he made us a large offer of Christ if we would engage to
be His servants. He gave us some properties of his Master.
First, that He would work all the work, and yet He would
pay all the wages, 2ndly, He would never put a piece of
work in His servants' hands, but He would be at the heaviest
end of it. 3rdly, All the work that His servants shall work,
they shall get the profit of it to themselves. Now where
shall ye get such a Master? "
" treasure gathering, " she says, " I think
a man or woman in their gathering the world is like a spider
working its web: O ! what pain doth it take in spinning
it out, and when it is spun, it sits down in the midst of
it to take a rest: But when the maid comes in to sweep the
room, one touch of the beesom sweeps it clean away; as if
it had not been. O! but the world be a foolish thing to
trust to; and they are the greatest of fools that trust
to it. "
Continuing, she says, " The rich fool in the gospel,
and the rich glutton should be a beacon and warning to all.
I remember a note of a sermon I heard by that servant of Christ,
Mr John Blair. I was but young when I heard it, and as far
as I can call to mind, this was the first publick preaching
that durst be avowed by the Presbeterian ministers. In this
sermon he was showing what a foolish and vain thing it was
to be seeking the world, and forgetting to make ready for
eternity: Where he told us a story of a nobleman who had a
fool for his divertisement, and being well pleased with him,
he gave him a staff, and desired him to keep it till he found
a fool greater than himself, and give it to him. Sometime
after this the nobleman fell sick, so sent for his fool to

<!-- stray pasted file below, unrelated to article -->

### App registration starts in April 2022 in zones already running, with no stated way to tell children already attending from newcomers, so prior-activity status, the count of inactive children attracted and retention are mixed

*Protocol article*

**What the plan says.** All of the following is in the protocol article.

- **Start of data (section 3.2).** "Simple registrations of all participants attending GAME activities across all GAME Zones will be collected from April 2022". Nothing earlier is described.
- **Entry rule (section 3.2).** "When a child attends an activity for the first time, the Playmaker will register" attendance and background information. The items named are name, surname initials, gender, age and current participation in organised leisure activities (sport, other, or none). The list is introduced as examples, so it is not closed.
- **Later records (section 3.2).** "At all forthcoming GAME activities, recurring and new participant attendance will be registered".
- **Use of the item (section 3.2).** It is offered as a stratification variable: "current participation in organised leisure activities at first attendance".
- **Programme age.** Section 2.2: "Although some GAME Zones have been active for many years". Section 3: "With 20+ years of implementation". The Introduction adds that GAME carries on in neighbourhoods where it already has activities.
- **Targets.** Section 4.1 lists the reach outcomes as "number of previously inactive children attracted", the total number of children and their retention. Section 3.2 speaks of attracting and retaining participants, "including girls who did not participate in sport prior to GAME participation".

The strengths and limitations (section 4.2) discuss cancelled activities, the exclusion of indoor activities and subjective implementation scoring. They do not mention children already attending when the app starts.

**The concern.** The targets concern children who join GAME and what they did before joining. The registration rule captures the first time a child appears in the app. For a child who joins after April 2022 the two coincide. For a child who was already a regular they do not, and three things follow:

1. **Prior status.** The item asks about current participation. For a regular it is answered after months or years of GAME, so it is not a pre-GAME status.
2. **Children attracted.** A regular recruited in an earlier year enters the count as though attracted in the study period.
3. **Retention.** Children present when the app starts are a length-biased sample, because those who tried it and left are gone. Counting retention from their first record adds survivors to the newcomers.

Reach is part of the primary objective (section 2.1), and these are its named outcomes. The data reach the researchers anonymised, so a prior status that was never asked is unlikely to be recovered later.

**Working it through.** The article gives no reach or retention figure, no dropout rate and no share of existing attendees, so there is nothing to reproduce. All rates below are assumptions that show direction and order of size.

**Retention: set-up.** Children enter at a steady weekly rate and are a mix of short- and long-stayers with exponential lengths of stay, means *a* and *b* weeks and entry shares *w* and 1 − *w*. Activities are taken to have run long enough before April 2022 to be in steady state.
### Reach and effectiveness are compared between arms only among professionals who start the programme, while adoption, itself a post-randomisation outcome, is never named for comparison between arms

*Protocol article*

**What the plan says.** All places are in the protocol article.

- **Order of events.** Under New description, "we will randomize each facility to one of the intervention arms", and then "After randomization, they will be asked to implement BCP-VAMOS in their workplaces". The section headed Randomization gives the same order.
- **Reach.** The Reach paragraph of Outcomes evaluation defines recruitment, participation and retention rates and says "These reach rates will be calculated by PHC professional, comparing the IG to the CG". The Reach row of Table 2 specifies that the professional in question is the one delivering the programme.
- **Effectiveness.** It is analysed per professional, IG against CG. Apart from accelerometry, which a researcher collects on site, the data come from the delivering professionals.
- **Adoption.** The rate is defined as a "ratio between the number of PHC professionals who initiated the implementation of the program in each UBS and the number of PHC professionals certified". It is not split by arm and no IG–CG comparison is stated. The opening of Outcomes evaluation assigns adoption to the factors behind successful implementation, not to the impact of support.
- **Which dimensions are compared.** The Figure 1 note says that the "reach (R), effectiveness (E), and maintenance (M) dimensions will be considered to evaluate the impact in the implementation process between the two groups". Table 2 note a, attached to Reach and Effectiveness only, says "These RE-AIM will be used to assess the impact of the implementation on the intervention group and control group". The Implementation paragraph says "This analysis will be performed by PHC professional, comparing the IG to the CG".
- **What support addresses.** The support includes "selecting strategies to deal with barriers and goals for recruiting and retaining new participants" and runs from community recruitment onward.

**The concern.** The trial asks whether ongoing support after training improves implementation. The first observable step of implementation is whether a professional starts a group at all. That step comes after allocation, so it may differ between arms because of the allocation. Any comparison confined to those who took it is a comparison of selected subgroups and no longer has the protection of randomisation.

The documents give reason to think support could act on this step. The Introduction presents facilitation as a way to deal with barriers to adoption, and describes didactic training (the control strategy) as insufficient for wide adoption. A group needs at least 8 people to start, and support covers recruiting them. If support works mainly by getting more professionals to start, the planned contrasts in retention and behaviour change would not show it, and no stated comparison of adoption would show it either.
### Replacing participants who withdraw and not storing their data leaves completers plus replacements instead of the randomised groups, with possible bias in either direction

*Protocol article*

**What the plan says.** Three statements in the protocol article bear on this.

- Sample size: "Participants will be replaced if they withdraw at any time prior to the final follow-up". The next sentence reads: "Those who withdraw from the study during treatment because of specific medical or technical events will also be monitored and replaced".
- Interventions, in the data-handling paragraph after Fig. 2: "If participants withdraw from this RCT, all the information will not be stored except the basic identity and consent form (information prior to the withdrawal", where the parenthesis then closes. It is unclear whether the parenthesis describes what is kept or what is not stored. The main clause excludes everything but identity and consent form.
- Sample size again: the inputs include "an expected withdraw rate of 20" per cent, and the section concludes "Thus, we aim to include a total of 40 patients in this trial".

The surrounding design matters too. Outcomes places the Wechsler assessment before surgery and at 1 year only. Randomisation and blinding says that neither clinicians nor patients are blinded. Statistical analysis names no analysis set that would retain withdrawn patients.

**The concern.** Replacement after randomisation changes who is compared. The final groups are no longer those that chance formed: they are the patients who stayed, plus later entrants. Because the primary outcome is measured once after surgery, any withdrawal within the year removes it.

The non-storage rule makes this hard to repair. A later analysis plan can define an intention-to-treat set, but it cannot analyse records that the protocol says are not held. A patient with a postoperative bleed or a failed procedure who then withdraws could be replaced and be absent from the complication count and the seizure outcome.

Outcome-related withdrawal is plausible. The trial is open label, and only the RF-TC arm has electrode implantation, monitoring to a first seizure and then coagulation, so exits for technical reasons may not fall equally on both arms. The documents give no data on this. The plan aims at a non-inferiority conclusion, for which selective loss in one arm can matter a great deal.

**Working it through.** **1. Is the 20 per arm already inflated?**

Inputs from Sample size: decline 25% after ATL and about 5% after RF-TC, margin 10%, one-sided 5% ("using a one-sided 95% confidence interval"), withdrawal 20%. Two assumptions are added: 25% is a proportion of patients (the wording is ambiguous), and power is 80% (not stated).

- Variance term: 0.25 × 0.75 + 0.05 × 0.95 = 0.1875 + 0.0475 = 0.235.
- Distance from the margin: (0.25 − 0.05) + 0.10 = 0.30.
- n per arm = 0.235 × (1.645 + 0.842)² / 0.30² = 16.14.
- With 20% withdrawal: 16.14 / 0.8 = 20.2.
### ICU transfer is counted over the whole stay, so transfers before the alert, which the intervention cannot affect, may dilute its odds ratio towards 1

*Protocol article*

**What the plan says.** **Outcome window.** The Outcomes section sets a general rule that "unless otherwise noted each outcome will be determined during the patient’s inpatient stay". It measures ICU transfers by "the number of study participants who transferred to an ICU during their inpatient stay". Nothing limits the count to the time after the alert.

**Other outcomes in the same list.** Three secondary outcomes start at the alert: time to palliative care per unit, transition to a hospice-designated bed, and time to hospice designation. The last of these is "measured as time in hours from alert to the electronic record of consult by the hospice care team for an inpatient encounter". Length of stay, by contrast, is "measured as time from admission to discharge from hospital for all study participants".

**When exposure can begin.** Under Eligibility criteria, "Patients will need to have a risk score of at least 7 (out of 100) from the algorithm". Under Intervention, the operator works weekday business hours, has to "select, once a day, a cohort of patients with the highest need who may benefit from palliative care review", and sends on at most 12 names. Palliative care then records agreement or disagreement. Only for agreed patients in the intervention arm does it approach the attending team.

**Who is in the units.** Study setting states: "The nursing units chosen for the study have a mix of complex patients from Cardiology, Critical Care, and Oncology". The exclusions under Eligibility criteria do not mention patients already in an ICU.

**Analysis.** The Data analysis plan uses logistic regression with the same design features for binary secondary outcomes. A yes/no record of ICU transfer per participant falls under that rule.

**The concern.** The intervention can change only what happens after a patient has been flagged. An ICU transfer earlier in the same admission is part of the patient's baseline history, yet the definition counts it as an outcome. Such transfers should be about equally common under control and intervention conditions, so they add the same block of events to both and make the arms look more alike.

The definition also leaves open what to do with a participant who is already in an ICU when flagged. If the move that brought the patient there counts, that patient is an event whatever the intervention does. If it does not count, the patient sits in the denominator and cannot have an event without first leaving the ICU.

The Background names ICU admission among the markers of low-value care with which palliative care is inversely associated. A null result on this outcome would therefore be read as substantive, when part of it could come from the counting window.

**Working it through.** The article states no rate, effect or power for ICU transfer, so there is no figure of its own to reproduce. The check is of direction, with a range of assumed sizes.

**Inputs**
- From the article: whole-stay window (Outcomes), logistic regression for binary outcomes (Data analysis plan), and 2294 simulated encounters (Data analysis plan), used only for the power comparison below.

divert him with some of his fool sports. When the fool came
to his master he asked him what ailed him. ' O, ' says he,
'I am going to another world. ' 'Then, ' said the fool, 'How
long will you stay? A month, or the like?' ' No, ' says the
nobleman, ' I will stay many months. ' ' How many months will
you stay, will it be an year?' ' O! I say it will be many
years. ' ' How many years will it be?' says the fool. 'It
will be to all eternity, ' said the nobleman. 'O, then !'
said the fool, ' Master, that is a long journey to eternity.
What have you provided for this long journey?' ' Nothing at
all, " said the nobleman. ' Then, Master, ' said the
fool. ' Take your staff again, for you are a greater fool
than I am yet. '" She seems to have been born about 1650.
She dates her religious experiences from Edinburgh, 1694.
Her memoir was published in 1726.
OLD SESSION HOUSE PANELS.
House Panels—Swan—Burnet—Tail—Hamilton—Arncors —Nicholson—Stodart—Miss
Anna Hamilton—Tombstones in the East Churchyard: Grant of
Prestongrange — V. A. G. S. —Smith — Struthers— Primrose—Roy
— Horsburgh — Cunningham—Carlyle—Shawell — Ramsay of Abbotshall—Henderson—J.
Banks Taylor—Robert Taylor—Crichton— Stuart of Physgul—The
Hepburns—The Grieves—The Mellises. Tombstones in the West
Churchyard: The Howisons—R. B. M. I. —The Ship Stone —Mason's
Stone—The Oldest, 1644, L. B. -C. E. —R. S. -I. B., with
Crescents, &c. —The Staghound Stone, I. R. -I. C. —John
Warrock—James Warrock—Pax ton—Poetical Epitaphs.
IN the old
Session House, at the entrance to the East Churchyard, a
great panel is set in the wall. It contains ten niches,
and eight of these are both curious and interesting, bearing
as they do the names of old residenters in the parish, and
showing the sums bequeathed by them for the benefit of the
poor. They are as follows: —
Portioner—Left 100 Marks.
Died November 26th 1668.
Spouse to Thomas Cubie, Sailor.
Left 100 Marks.
Died November 8th, 1693.
Daughter of Sir William Hamelton,